First, if existing but declining institutions are generally still functional and normatively desirable, there is the danger of potentially irreversible loss of institutional elements such as knowledge, networks, or actor capacity (Newig 2013). An active and reflective management of decline could prevent such losses. In cases of beginning institutional exhaustion, decision makers could engage in active reform to halt decline and to prevent an eventual institutional breakdown. In cases of displacement through new institutions, decision makers could engage in preserving or transferring useful elements of the old institution. In cases of drift, decision makers could actively adapt the institution to changing circumstances.
Second, if, on the other hand, the decline of institutions is desirable, but it takes too long for the institution to be fully removed, there is the problem of “cleanup.” This occurs if novelty is introduced, but old institutions remain or are at least not fully abolished or replaced. To our knowledge, this has not been treated systematically in the literature. In some cases, this will be inevitable. For example, institutions linked to technologies such as coal-based electricity generation need to be maintained so long as the technology itself still exists. In other cases, transition periods occur to allow for a smooth transition from the old to the new. However, the longer the remnants of old institutions stay, the greater the persisting institutional complexity, associated with greater inefficiencies. A possible response, therefore, is to engage more actively in fully abolishing existing institutions. A policy instrument to prevent the cleanup problem in the first place is sunset legislation. This refers to laws that demand revision or removal after a given time, thus periodically providing for windows of opportunity for institutional change or termination (Geva-May 2004).
The essential point is that active decision making is required on whether a declining institution is still normatively desirable and should be preserved, or elements thereof, or whether it should be abandoned and eliminated sooner rather than later. A case in point is military conscription in Germany. German law stipulated a general conscription of male adults, with those unwilling to perform military service (Wehrdienst) instead allowed to perform alternative civilian service (Zivildienst) in social services such as hospitals and retirement homes. In post–Cold War Germany, the size of the federal army was reduced dramatically, greatly reducing the number of required draftees. Among other things, this led to an increasingly loose application of examination rules to the effect that only a minority of physically highly capable candidates were drafted, thus leading to increasing injustice in the drafting procedure. Hence, over time, public opposition to compulsory service increased, with important questions arising around its sustainability for the future. The legitimacy of the Wehrdienst was therefore in serious decline, and a decision needed to be made about how to proceed in the future. In 2010, the federal defense minister commissioned a report providing recommendations for the modernization of the German military. It acknowledged that in its current state, the German military was “out of balance, too big, wrongly composed and increasingly old-fashioned” (Strukturkommission der Bundeswehr 2010). Despite initial doubts, in March 2011, the German government replaced mandatory conscription with a voluntary military service of between 6 and 23 months, open to both men and women.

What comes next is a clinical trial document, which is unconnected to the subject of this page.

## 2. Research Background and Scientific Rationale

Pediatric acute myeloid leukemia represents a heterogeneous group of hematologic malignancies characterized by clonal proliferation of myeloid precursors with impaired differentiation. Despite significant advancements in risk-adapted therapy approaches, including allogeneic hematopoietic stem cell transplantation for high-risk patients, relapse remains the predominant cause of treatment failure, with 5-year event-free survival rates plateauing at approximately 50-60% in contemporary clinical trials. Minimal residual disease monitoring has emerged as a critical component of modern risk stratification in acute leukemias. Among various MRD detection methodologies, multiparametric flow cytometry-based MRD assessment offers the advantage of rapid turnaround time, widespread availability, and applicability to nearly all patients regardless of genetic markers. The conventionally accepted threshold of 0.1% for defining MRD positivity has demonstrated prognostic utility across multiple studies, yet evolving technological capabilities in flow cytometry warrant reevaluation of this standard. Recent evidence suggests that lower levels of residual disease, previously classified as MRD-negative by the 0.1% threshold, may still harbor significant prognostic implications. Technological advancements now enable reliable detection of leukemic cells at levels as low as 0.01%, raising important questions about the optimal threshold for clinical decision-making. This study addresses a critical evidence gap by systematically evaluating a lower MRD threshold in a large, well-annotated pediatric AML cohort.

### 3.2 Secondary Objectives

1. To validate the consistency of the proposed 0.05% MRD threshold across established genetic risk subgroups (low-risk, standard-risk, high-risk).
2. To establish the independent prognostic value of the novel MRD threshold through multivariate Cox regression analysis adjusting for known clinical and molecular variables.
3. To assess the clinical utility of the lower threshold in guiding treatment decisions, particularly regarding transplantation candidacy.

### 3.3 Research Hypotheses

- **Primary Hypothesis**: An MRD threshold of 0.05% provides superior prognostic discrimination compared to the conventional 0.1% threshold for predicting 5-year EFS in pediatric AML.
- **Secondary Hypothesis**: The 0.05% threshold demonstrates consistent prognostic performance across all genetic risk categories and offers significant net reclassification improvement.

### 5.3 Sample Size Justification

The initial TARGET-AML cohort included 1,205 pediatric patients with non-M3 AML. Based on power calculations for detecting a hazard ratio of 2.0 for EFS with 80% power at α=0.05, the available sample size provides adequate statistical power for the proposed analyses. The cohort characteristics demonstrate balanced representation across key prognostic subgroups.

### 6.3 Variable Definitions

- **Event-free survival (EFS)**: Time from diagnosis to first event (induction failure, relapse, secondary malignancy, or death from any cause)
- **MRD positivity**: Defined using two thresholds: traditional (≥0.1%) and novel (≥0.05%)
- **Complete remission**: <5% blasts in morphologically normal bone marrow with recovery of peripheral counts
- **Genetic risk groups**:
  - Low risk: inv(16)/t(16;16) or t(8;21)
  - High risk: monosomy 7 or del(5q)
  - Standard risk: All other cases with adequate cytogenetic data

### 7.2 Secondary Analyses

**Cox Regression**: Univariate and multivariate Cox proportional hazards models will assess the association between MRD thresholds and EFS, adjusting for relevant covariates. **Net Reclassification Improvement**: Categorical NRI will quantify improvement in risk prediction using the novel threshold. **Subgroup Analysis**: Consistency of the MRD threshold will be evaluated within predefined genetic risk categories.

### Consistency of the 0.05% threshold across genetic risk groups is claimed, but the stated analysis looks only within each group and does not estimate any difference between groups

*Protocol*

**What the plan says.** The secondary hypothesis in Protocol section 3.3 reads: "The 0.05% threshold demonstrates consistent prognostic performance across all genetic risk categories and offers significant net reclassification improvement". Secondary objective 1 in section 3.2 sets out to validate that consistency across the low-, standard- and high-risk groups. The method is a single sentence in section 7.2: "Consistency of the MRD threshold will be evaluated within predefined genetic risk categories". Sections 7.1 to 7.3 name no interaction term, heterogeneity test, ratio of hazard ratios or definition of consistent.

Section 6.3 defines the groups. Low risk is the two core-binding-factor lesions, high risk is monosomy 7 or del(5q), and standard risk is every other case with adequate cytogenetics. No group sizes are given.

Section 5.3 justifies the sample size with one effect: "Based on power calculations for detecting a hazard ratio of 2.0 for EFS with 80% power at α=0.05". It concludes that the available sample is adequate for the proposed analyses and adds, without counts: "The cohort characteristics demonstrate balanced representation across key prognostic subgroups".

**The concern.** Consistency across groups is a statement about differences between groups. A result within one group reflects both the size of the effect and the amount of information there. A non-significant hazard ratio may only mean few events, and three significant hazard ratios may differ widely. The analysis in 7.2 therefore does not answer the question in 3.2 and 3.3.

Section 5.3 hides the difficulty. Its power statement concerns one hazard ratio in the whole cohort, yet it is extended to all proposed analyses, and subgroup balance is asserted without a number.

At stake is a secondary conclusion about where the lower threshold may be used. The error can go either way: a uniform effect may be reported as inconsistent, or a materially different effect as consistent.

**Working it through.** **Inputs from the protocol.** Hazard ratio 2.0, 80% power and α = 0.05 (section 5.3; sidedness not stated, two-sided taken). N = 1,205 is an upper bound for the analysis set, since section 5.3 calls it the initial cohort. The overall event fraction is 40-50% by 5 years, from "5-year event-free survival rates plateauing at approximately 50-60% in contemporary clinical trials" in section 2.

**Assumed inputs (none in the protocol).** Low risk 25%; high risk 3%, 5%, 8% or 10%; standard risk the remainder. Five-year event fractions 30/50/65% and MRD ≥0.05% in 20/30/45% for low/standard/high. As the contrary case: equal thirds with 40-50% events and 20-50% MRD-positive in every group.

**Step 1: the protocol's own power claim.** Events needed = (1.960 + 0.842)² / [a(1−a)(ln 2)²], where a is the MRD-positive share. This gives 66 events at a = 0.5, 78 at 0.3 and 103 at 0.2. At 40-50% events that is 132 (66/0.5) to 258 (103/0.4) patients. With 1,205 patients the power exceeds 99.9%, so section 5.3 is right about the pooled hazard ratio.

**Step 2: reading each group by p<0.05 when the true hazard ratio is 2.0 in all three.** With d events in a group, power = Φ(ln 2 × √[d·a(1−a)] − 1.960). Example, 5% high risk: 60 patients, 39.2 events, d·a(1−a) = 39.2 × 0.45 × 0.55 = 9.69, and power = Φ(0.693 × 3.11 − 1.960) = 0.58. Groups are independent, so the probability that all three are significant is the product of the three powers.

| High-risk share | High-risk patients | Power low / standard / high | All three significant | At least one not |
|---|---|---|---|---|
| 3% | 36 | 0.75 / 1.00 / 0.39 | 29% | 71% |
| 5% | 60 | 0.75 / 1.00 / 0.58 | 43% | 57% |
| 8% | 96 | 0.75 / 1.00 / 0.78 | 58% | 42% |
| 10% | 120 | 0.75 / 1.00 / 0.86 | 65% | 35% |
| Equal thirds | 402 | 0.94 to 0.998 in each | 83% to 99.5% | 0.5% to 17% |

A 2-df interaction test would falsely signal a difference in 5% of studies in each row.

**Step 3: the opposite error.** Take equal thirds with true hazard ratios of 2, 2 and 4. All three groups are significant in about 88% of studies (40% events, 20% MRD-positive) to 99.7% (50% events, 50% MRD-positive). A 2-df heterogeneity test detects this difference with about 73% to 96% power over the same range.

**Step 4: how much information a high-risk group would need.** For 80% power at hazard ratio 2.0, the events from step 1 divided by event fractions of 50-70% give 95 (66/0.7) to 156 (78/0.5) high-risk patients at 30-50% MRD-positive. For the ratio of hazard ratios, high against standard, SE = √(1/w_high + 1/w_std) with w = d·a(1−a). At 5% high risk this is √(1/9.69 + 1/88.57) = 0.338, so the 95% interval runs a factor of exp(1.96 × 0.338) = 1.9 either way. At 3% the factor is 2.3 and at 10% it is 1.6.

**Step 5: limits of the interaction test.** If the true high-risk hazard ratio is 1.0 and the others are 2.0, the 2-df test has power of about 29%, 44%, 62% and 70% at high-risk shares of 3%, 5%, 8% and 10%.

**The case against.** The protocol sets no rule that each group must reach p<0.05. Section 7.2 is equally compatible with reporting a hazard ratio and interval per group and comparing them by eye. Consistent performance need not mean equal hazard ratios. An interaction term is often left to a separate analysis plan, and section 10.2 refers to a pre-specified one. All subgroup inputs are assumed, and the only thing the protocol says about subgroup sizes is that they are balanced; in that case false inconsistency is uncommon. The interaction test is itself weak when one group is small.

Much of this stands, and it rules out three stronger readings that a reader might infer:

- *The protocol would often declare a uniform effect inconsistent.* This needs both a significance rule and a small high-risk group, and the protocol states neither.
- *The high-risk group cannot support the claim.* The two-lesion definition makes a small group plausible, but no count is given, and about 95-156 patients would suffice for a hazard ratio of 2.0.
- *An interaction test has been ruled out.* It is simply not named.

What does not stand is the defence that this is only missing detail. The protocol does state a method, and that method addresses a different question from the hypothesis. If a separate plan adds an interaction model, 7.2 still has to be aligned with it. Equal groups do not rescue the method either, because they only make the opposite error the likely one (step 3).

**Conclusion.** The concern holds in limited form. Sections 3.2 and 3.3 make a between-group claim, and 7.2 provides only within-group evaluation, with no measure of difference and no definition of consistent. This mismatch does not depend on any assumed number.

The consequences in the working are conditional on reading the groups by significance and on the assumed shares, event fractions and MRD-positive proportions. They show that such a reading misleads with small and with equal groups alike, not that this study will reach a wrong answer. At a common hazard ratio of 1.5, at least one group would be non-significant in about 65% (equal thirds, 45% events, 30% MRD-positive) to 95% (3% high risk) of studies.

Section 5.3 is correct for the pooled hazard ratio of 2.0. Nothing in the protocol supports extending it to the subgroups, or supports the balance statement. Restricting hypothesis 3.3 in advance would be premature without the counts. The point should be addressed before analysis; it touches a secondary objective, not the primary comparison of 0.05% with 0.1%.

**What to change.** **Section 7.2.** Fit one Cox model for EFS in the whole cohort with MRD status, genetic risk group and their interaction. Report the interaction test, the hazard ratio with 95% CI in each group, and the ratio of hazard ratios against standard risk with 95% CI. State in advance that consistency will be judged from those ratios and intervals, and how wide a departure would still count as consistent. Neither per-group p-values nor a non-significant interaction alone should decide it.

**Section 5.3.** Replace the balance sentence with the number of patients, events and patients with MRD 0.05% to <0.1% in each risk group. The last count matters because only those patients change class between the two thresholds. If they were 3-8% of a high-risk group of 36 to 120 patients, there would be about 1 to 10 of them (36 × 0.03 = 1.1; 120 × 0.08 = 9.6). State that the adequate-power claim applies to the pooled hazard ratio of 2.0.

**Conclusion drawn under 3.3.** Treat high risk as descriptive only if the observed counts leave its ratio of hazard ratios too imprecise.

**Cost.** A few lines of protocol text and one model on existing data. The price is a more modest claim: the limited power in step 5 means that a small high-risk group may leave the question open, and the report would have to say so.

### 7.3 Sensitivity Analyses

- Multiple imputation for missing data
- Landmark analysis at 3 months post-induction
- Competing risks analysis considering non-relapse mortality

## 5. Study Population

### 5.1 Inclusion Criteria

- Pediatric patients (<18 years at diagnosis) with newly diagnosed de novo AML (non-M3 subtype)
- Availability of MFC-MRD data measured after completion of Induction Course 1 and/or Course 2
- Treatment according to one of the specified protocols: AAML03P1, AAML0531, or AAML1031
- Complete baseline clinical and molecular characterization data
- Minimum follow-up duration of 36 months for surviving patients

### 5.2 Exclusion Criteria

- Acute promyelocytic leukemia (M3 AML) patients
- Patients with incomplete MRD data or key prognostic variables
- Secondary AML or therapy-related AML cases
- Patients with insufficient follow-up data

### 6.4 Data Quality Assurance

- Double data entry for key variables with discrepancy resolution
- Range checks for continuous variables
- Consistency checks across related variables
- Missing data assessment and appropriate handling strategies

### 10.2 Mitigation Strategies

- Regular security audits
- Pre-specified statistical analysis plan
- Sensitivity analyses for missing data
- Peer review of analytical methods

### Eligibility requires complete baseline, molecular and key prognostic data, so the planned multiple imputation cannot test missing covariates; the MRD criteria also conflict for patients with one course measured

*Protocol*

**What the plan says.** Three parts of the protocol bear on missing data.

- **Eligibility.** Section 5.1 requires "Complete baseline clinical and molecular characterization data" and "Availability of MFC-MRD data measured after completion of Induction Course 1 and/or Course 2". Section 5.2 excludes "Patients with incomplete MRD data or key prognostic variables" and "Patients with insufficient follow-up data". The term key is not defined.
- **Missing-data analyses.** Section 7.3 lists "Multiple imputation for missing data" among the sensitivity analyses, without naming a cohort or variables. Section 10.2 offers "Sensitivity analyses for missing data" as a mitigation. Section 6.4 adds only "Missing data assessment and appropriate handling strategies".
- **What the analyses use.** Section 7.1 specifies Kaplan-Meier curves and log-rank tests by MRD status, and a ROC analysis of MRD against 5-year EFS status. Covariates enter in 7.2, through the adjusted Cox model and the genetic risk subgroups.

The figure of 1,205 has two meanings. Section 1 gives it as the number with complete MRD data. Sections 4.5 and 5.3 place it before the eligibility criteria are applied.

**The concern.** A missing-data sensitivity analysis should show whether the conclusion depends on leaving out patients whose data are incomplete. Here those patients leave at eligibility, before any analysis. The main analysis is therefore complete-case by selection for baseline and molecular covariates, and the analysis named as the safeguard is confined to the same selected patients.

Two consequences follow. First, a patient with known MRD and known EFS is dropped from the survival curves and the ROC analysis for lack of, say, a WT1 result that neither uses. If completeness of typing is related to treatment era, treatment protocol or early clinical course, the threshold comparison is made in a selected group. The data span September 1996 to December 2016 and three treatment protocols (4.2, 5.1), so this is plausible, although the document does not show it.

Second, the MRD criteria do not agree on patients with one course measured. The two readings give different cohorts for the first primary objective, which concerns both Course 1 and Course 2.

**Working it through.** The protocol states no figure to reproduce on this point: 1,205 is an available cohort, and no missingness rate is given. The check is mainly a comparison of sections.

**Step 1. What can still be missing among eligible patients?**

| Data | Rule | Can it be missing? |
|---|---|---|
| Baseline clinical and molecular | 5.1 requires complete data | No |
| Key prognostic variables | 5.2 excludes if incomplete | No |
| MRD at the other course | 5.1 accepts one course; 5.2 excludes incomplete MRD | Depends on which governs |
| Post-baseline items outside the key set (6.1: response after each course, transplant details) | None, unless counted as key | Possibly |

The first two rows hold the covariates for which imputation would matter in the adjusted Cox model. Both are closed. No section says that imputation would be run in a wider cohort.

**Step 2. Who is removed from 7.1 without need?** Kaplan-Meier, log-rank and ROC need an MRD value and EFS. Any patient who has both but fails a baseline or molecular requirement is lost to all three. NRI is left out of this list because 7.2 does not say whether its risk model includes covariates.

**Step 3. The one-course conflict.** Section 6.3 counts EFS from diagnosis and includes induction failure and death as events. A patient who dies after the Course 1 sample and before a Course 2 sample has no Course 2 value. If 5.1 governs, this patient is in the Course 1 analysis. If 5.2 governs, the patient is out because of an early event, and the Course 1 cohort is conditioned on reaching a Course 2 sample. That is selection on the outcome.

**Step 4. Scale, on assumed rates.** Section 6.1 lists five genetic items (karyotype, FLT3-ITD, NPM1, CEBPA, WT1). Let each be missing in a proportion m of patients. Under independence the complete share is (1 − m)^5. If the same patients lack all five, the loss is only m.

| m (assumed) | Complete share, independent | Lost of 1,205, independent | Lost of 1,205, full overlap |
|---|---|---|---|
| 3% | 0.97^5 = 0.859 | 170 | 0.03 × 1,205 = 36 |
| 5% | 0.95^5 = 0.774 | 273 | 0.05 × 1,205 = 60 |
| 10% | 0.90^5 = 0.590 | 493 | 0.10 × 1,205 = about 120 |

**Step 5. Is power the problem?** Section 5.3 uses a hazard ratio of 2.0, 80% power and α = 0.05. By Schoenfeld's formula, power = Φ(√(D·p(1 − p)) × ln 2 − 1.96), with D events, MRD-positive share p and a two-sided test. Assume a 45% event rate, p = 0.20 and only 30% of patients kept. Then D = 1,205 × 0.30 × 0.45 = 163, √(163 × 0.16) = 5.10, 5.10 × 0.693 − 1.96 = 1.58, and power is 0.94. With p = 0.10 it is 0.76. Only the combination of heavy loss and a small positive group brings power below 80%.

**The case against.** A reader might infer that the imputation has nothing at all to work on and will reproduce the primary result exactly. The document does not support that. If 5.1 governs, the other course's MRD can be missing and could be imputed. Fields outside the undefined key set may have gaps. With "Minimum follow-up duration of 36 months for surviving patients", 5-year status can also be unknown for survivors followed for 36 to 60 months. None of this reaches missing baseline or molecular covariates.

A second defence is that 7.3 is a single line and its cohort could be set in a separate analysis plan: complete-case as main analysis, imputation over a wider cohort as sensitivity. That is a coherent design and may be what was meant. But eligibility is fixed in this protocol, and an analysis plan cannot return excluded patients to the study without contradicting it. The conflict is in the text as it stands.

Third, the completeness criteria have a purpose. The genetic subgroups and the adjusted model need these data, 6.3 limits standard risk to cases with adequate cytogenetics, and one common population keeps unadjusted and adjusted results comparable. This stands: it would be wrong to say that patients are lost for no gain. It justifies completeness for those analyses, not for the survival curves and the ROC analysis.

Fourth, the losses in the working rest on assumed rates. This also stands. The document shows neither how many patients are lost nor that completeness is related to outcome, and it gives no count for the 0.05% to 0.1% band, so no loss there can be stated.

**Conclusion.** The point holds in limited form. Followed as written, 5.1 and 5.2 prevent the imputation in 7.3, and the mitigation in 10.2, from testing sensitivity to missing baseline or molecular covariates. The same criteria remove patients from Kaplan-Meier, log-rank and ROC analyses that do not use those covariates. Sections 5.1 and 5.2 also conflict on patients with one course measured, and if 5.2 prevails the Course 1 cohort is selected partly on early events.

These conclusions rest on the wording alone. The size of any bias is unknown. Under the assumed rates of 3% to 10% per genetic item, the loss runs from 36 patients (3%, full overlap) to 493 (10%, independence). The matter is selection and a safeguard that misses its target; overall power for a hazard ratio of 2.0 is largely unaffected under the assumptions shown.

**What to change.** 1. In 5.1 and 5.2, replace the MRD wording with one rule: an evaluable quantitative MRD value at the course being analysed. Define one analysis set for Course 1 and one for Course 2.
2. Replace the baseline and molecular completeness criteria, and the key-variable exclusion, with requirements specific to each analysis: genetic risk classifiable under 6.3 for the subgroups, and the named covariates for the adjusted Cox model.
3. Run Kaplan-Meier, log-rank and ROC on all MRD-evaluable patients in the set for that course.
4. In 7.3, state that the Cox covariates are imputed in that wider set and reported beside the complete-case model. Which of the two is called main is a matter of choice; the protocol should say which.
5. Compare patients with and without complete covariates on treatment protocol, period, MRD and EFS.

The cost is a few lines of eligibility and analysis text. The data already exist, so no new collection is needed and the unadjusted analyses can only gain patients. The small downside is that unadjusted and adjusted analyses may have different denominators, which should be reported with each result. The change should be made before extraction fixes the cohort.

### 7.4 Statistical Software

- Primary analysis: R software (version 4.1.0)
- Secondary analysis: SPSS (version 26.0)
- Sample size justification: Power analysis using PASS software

This case can be described as one of “drift” in the sense of Streeck and Thelen (2005), in which the institution of conscription was initially not adapted to the changing circumstances dictated by a smaller army size. With growing opposition, the German government was faced with a decision to either re-establish drafting justice through drafting more men, e.g., at the expense of professional soldiers, or, alternatively, abolish conscription altogether, which is what happened. This decision was in no way inevitable, however, as illustrated by the example of Sweden, which has recently introduced conscription for both men and women. The case exemplifies how active and reflective decision making, involving an expert commission and public and parliamentary debate, successfully halted the unregulated and unsustainable decline of an institution.
Gathering from the evidence of the case, and going beyond, suggests to us the importance of reasoned and reflective societal dialogue to inform active decision making on whether or not to halt decline. This may involve techniques of scenario building or deliberative assessment (Adger and Jordan 2009, Loorbach et al. 2017).